Warwick voters would have the opportunity to decide whether terms for elected city officials should be limited under a resolution introduced by Ward 3 Councilwoman Camille Vella-Wilkinson.
Should the resolution pass, members of the General Assembly would be asked to put the question on the Warwick ballot in November. It would then be up to the voters to decide whether to keep the system of unlimited two-year terms for mayor and City Council and four-year terms for the School Committee. It would not affect Warwick State Representatives and Senators, whose terms are not limited and are up for election every two years.
Following Monday’s council meeting, Vella-Wilkinson said she favors two-year terms for the council and mayor. She favors a four-term limit – eight years – for the council but has not made up her mind on term limits for the mayor.
Her effort is largely motivated by council pensions.
Vella-Wilkinson lobbied to eliminate council pensions. While she wasn’t able to gain approval of that measure, she was able to alter the eligibility from six to 10 years of service.
She notes if council members were limited to four terms, they would not qualify to receive pensions.
“We’re doing a part-time job and we’re getting a pension,” said Vella-Wilkinson. She knows of no part-time workers who get pensions, adding that many of her constituents don’t get a pension at all. Under action introduced by member Eugene Nadeau, the School Committee eliminated pensions for its members.
Apart from the pension issue, Vella-Wilkinson said unlimited terms make it difficult for those seeking elective office for a first time to get elected. She called term limits “a great equalizer” to incumbency. She also believes there should be term limits on state and Congressional offices, but she doesn’t see that happening soon.
“If we have to, start locally,” she said.
“I know people say, ‘Let the voters decide at the polls,’” she said of those arguing against term limits. Her answer to that is to have voters decide whether they want term limits.
Vella-Wilkinson said she hasn’t made up her mind whether the mayor should be limited to four or five terms – eight or 10 years. Her resolution is scheduled to come before the council on Feb. 10.
At Monday’s council meeting, a frustrated Joseph Solomon (D-Ward 4) sought answers to bids and contracts before the group. He noted that the council was being asked to vote on the sale of 17 items of Department of Public Works equipment for a total of $21,000 without knowing what the items are.
“How can you say it’s OK to sell them when you don’t know what you’re selling?” he said.
He also wanted to know why the city recommends buying bottled water at a price that is double what his wife had paid for it at BJ’s and he questioned why the city hadn’t followed up on Ward 9 Councilman Steve Merolla’s recommendation to pursue a reduced contract with Verizon in support of city approval for Verizon to build a cell tower near Fire Station 1 in Apponaug.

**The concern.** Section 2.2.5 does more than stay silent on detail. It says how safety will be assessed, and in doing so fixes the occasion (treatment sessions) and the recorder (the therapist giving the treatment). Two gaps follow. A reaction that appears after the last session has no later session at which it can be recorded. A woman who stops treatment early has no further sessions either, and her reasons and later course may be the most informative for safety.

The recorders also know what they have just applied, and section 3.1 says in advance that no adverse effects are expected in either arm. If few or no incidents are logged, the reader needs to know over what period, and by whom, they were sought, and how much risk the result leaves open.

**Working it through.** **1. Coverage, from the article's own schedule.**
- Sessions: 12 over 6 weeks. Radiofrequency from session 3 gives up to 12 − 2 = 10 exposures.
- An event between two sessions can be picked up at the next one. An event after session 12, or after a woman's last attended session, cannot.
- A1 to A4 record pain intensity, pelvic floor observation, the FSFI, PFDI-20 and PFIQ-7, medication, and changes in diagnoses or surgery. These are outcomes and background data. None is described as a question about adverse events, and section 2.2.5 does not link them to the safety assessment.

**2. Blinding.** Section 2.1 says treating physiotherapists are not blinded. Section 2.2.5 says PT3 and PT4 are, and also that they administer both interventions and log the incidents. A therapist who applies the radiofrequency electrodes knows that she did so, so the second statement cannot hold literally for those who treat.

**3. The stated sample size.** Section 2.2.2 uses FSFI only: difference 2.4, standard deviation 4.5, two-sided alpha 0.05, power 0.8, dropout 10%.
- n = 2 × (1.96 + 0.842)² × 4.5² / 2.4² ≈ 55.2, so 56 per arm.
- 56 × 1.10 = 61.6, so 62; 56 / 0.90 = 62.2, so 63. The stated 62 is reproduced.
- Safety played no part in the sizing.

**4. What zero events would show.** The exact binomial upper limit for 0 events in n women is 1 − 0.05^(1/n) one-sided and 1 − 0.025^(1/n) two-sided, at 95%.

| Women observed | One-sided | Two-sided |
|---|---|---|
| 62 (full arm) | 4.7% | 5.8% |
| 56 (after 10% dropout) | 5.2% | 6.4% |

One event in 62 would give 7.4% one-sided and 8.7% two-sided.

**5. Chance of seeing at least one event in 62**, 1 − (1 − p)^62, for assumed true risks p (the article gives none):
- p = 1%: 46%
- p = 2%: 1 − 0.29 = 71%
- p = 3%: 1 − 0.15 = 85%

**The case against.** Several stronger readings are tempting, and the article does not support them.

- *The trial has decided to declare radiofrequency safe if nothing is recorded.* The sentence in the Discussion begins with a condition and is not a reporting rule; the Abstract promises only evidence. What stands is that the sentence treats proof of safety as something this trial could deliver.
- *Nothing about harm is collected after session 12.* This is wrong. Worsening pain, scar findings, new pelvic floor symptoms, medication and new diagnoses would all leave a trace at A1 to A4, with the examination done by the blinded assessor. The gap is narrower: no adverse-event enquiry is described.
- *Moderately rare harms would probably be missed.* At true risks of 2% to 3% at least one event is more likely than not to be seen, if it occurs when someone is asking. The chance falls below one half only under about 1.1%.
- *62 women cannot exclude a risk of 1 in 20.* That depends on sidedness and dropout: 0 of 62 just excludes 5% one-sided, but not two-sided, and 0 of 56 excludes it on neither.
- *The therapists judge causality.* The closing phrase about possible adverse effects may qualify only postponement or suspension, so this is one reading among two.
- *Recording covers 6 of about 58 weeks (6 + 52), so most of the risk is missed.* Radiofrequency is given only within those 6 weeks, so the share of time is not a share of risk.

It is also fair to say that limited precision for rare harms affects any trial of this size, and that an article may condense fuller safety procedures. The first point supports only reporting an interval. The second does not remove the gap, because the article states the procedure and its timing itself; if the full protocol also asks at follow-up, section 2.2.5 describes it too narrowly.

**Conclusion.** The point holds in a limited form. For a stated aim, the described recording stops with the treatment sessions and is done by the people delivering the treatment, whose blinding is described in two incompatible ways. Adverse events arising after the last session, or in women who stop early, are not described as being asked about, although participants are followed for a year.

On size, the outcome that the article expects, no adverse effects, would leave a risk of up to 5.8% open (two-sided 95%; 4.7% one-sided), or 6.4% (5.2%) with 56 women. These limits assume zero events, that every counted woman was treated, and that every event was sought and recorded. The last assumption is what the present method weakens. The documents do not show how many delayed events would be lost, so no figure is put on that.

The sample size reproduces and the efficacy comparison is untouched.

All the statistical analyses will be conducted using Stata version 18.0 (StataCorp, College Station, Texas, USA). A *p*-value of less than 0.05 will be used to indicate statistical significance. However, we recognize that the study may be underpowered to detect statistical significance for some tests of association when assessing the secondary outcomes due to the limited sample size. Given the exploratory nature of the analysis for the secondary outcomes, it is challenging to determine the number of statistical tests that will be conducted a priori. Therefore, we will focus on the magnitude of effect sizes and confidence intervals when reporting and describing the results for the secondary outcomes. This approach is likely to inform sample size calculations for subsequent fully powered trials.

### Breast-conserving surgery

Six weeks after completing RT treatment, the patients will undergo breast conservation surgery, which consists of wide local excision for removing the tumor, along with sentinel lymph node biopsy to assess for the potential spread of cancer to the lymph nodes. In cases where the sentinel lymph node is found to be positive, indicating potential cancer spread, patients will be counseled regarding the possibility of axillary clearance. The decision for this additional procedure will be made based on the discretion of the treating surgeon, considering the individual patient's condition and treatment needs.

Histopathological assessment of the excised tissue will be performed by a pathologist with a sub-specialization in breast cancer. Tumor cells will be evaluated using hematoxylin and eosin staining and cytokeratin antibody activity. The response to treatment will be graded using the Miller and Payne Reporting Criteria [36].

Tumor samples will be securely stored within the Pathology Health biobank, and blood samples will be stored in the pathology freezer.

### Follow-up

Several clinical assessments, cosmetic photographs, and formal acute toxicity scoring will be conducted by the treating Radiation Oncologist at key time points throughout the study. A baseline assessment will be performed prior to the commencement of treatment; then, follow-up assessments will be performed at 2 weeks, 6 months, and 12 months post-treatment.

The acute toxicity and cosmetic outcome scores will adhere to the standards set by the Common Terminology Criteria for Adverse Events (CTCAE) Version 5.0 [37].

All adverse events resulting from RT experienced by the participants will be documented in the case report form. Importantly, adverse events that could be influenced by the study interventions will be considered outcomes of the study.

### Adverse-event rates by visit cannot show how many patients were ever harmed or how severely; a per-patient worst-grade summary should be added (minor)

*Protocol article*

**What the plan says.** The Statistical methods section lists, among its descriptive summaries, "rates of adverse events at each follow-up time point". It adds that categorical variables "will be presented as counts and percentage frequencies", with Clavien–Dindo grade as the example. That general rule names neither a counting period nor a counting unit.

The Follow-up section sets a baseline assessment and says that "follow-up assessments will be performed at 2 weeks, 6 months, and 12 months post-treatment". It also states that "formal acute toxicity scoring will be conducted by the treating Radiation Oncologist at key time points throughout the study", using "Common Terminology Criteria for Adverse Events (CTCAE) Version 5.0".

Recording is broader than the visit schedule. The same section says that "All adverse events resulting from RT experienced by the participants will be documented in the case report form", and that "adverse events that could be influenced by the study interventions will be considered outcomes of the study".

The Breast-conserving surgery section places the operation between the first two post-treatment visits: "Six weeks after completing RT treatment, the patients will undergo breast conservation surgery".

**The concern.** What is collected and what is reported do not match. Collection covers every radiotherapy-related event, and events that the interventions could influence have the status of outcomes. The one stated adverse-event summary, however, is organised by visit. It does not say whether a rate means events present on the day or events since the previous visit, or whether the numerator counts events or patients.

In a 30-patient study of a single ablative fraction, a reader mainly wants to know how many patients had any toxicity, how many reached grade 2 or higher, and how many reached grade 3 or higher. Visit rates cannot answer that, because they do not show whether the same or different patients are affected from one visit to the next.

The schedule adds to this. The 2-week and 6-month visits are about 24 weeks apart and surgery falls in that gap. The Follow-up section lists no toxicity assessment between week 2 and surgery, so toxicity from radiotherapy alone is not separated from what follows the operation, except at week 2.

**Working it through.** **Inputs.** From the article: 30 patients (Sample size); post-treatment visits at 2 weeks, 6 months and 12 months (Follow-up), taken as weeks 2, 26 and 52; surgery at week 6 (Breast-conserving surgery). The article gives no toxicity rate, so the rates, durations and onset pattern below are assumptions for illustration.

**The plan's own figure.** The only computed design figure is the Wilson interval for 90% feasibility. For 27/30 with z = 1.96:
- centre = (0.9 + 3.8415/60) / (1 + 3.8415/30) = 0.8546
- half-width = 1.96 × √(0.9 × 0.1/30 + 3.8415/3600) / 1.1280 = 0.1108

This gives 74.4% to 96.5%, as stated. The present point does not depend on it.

“The city should pick up the phone and make the request … that’s not the job of the councilman. That’s why we hire department heads,” he said.
Solomon also said he lacked the details on $17,000 in tax abatements.
“This is crazy,” Solomon said. “I don’t want to delay this for another week, but I’m not going to vote on it.”
Those items Solomon questioned were pulled out of the consent calendar so that city personnel could provide answers at next week’s meeting at which time there would be a vote. The Verizon lease for the cell tower will be heard Feb. 3. Also, Solomon docketed a resolution calling on department heads or their representatives to attend council meetings.
On another matter of city finances, the council held a resolution introduced by Ward 5 Councilman Ed Ladouceur that would mandate the color-coding of budget line item reports provided to the council monthly. Ladouceur would yellow code accounts where 50 percent of the budgeted amount had been spent and red code those where 80 percent was spent.
Ladouceur said the system would spotlight problem areas before the end of the fiscal year when it is too late to take corrective action. Already, he said, the city has spent $1 million in overtime and looks to be headed to surpassing its overtime budget.
While she favors the intent of the measure, Vella-Wilkinson thought the council liaison could produce the same product without requiring changes to the city’s financial accounting system. Ladouceur agreed to wait a week to see whether that could be worked out.